Monkeys, gators, rice, graves fluff up Lowcountry lies

dlauderdale@islandpacket.comMarch 26, 2013 

  • Amateur liars are needed to tell stories at the BIG Storytelling Festival, April 11-14 at ARTworks in the Beaufort Center. Stories must be five minutes or less. The next judging will be at 4 p.m. April 13, with finals at 1 p.m. April 14. Age-group cash prizes are offered, with an extra $1,000 going to a nonprofit service group to which the adult winner belongs.

    Details: Contact ARTworks at 843-379-2787; beaufortcountyarts.com.

Jim Gibson of Beaufort has taken lying to a new level.

He has entered his first liars competition, with the championship coming up next month in the Beaufort Intergalactic Storytelling Festival & Liars Competition.

It may be his first competition, but Gibson said he's been practicing all his life.

"I did it for a living," he said. "I was a trial lawyer."

Growing up in the Davis Crossroads section of Clarendon County, there was precious little to do but tell whoppers. In the winter, when life in the farming community slowed to a mule's pace, Gibson's great-uncles would sit around the stove at Wash Davis' store and re-tell a story about rice.

Seems a woman came in and said, "Mr. Wash, I want some rice."

As he went to the barrel to dip some out, she said: "I need rice that will fluff up real good when I cook it."

When she got her rice, she asked again if it would fluff up real good when she cooked it.

Wash Davis said, "We cooked a pot last night down in the swamp, and we had to climb a pine tree to take the top off it."

Gibson tells about a shrimper who caught a monkey that had escaped from Morgan Island and took it home to raise. He thought it would make a dependable striker, working the back of his boat, even after a big payday. The shrimper and the monkey sat around the house in their white boots, sipping beer, eating boiled peanuts and watching Tarzan movies so the monkey wouldn't get homesick ... until the long arm of the Lowcountry law intervened.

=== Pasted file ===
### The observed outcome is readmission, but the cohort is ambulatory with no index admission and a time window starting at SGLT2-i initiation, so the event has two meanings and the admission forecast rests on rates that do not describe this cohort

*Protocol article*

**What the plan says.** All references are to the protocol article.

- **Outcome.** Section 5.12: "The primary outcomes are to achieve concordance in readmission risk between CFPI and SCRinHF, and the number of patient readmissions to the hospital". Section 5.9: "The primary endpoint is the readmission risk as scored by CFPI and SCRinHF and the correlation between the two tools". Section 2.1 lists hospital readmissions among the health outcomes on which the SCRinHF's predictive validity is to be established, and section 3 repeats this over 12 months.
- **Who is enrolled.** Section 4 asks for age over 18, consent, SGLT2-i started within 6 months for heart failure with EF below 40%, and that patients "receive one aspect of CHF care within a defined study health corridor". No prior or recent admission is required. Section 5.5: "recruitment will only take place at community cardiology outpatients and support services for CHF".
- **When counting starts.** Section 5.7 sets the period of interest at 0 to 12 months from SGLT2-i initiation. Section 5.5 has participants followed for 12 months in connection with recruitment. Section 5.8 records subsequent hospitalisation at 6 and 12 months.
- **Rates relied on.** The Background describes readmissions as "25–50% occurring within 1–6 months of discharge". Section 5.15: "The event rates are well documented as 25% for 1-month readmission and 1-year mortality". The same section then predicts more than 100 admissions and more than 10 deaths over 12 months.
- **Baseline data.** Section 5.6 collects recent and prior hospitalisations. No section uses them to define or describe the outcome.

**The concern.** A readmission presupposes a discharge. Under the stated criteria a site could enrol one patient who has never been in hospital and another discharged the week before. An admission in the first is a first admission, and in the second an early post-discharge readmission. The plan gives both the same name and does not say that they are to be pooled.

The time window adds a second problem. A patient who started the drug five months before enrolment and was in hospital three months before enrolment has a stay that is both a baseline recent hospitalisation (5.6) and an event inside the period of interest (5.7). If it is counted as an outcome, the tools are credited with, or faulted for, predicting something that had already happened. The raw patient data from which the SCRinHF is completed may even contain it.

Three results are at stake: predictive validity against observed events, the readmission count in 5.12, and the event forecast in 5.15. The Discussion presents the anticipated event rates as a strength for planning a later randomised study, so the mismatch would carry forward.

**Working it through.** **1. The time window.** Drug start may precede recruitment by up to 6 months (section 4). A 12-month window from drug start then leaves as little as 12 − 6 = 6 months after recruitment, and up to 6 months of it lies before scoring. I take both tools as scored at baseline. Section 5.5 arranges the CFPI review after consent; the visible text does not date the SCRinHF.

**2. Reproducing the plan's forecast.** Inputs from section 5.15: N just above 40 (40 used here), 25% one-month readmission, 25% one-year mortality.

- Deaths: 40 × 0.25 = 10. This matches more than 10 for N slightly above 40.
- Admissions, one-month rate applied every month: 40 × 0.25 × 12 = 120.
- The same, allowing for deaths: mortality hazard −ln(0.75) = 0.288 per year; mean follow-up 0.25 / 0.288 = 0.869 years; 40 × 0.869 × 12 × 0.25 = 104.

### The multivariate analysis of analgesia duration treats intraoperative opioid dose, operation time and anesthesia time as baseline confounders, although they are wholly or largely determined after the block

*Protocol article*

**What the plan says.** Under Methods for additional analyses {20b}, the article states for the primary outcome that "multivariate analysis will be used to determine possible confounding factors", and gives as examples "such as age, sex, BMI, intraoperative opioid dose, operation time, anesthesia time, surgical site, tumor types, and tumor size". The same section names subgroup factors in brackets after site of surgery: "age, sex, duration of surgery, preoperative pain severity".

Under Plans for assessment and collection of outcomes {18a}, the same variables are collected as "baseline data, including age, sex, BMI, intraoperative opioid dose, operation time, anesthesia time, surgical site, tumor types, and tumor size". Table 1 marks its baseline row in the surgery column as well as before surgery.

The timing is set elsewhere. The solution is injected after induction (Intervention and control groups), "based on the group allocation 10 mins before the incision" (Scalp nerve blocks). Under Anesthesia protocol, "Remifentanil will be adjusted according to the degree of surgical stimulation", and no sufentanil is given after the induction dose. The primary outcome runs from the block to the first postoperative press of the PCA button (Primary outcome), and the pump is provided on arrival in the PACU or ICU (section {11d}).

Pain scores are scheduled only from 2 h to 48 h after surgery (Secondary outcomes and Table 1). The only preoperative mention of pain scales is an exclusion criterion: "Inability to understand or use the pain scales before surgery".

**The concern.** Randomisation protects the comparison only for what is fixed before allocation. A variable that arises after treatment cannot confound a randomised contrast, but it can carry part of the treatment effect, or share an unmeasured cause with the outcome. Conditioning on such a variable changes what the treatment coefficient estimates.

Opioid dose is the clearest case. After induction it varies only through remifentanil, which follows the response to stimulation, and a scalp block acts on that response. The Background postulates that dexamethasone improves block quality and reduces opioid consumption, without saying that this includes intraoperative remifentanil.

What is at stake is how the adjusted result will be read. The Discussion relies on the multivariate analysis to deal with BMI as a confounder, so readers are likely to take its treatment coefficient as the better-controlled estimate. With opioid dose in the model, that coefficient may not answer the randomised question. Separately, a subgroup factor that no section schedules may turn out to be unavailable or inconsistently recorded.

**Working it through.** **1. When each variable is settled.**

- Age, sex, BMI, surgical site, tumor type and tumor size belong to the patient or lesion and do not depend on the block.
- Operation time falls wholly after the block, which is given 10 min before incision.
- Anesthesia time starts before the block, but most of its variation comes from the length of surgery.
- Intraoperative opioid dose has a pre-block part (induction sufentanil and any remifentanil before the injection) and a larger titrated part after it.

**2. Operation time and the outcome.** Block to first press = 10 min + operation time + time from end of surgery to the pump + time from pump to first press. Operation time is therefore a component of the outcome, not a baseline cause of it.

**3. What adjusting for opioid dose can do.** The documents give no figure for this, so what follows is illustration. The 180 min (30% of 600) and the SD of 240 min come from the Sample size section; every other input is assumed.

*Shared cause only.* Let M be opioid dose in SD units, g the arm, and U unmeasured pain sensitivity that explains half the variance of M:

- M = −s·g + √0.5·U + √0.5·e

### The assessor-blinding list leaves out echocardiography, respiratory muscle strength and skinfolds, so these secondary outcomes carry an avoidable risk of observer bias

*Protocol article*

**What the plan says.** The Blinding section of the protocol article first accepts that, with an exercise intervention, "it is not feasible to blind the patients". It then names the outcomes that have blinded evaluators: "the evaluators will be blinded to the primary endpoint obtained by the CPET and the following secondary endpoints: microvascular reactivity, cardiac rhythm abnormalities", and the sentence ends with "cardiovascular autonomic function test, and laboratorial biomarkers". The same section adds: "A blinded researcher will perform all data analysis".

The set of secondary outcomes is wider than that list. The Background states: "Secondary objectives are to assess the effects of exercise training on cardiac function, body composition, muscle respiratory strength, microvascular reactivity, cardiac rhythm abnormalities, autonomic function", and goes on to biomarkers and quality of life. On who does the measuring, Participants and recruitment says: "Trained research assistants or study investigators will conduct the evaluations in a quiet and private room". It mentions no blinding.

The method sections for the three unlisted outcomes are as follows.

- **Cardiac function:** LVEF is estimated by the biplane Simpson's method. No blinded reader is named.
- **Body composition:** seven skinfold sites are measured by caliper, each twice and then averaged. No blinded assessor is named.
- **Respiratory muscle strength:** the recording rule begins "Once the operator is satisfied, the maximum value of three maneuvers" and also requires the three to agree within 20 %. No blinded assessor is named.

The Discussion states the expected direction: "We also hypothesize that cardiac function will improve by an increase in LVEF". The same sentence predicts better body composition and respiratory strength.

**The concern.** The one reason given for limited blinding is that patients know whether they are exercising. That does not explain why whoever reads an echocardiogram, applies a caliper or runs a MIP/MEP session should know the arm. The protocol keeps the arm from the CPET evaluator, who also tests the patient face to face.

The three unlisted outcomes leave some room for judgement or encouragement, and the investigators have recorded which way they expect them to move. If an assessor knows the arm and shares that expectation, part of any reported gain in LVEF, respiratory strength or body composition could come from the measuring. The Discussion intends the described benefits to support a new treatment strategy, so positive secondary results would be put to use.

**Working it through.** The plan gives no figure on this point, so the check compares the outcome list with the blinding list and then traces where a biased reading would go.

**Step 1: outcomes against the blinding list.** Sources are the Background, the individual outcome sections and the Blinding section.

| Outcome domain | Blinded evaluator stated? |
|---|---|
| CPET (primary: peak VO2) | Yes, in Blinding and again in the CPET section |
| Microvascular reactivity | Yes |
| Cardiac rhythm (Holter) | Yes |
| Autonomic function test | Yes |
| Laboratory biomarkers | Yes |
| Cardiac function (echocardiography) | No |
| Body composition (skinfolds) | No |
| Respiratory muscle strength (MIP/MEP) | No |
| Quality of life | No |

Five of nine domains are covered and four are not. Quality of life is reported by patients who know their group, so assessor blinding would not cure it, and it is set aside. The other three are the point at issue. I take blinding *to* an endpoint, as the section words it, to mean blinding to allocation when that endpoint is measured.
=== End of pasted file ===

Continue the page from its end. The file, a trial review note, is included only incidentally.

Another lying contestant is Louis Heinemann, raised the son of a crop duster, commercial shrimper and builder in the holy triangle of Walterboro, Allendale and St. Helena Island.

He says he dove off the Woods Memorial Bridge at the 1973 Water Festival and doesn't need to make up whoppers when 55 years in the Lowcountry will do. He tells about crashing through the roof of a chicken coop from the forerunner of a zip line his cousins hooked to a sycamore tree, then hearing his grandmother Bennie Mae shout from the porch once again: "Is he dead yet?"

He tells about almost dying when a "log" that came up in a shrimp net turned out to be an aggravated alligator.

Both liars say their worlds were full of storytellers before television, radio and the Internet sucked the brains out of everybody. Between camping down the river, cooking barbecue, fishing and golfing, Lowcountry people had plenty of time to polish like diamonds tiny specks of truth.

That's why ARTworks of Beaufort will celebrate storytelling April 11 to 14. Director J.W. Rone said more amateur liars are needed for the contest.

In one way, storytelling has always been a dying art.

"After a night of telling stories," Gibson said, "my mother would always say, 'Let's put all these people we dug up to talk about back in their graves, and go on to bed.' "

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